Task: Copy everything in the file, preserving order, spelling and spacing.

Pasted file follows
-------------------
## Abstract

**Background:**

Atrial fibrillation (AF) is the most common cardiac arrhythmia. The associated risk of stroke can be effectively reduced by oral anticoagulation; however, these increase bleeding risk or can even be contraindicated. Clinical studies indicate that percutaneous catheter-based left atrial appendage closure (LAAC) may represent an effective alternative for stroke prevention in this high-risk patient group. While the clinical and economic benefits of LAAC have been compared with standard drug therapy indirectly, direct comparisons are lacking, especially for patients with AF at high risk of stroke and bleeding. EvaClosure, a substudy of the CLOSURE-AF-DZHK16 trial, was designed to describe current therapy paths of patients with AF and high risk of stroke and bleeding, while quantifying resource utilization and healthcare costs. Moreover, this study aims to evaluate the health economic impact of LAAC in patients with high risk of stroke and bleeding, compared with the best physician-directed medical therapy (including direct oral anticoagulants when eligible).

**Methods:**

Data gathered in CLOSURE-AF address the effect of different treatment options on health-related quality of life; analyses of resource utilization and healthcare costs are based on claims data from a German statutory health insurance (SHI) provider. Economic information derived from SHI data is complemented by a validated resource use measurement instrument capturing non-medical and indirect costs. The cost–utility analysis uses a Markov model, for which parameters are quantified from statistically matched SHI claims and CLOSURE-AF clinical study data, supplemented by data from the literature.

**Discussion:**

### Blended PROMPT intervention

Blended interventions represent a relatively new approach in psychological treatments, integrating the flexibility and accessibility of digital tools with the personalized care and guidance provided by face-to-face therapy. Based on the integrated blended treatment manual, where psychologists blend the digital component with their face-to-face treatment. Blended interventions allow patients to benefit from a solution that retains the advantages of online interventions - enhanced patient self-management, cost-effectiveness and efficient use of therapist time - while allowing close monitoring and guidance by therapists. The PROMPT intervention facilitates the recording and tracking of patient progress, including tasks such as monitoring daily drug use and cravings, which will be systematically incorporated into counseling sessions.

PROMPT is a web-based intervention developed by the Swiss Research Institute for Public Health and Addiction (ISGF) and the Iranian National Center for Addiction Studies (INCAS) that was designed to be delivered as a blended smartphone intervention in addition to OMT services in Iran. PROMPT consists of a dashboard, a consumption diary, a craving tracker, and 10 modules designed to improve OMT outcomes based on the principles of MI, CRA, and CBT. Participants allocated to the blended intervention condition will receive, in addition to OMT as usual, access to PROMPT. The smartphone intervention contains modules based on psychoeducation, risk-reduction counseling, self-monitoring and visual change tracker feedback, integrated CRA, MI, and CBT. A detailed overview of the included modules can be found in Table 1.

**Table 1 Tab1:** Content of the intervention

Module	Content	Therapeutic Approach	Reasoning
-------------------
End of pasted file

## Abstract

**Background:**

Atrial fibrillation (AF) is the most common cardiac arrhythmia. The associated risk of stroke can be effectively reduced by oral anticoagulation; however, these increase bleeding risk or can even be contraindicated. Clinical studies indicate that percutaneous catheter-based left atrial appendage closure (LAAC) may represent an effective alternative for stroke prevention in this high-risk patient group. While the clinical and economic benefits of LAAC have been compared with standard drug therapy indirectly, direct comparisons are lacking, especially for patients with AF at high risk of stroke and bleeding. EvaClosure, a substudy of the CLOSURE-AF-DZHK16 trial, was designed to describe current therapy paths of patients with AF and high risk of stroke and bleeding, while quantifying resource utilization and healthcare costs. Moreover, this study aims to evaluate the health economic impact of LAAC in patients with high risk of stroke and bleeding, compared with the best physician-directed medical therapy (including direct oral anticoagulants when eligible).

**Methods:**

Data gathered in CLOSURE-AF address the effect of different treatment options on health-related quality of life; analyses of resource utilization and healthcare costs are based on claims data from a German statutory health insurance (SHI) provider. Economic information derived from SHI data is complemented by a validated resource use measurement instrument capturing non-medical and indirect costs. The cost–utility analysis uses a Markov model, for which parameters are quantified from statistically matched SHI claims and CLOSURE-AF clinical study data, supplemented by data from the literature.

**Discussion:**

### Blended PROMPT intervention

Blended interventions represent a relatively new approach in psychological treatments, integrating the flexibility and accessibility of digital tools with the personalized care and guidance provided by face-to-face therapy. Based on the integrated blended treatment manual, where psychologists blend the digital component with their face-to-face treatment. Blended interventions allow patients to benefit from a solution that retains the advantages of online interventions - enhanced patient self-management, cost-effectiveness and efficient use of therapist time - while allowing close monitoring and guidance by therapists. The PROMPT intervention facilitates the recording and tracking of patient progress, including tasks such as monitoring daily drug use and cravings, which will be systematically incorporated into counseling sessions.

PROMPT is a web-based intervention developed by the Swiss Research Institute for Public Health and Addiction (ISGF) and the Iranian National Center for Addiction Studies (INCAS) that was designed to be delivered as a blended smartphone intervention in addition to OMT services in Iran. PROMPT consists of a dashboard, a consumption diary, a craving tracker, and 10 modules designed to improve OMT outcomes based on the principles of MI, CRA, and CBT. Participants allocated to the blended intervention condition will receive, in addition to OMT as usual, access to PROMPT. The smartphone intervention contains modules based on psychoeducation, risk-reduction counseling, self-monitoring and visual change tracker feedback, integrated CRA, MI, and CBT. A detailed overview of the included modules can be found in Table 1.

**Table 1 Tab1:** Content of the intervention

Module	Content	Therapeutic Approach	Reasoning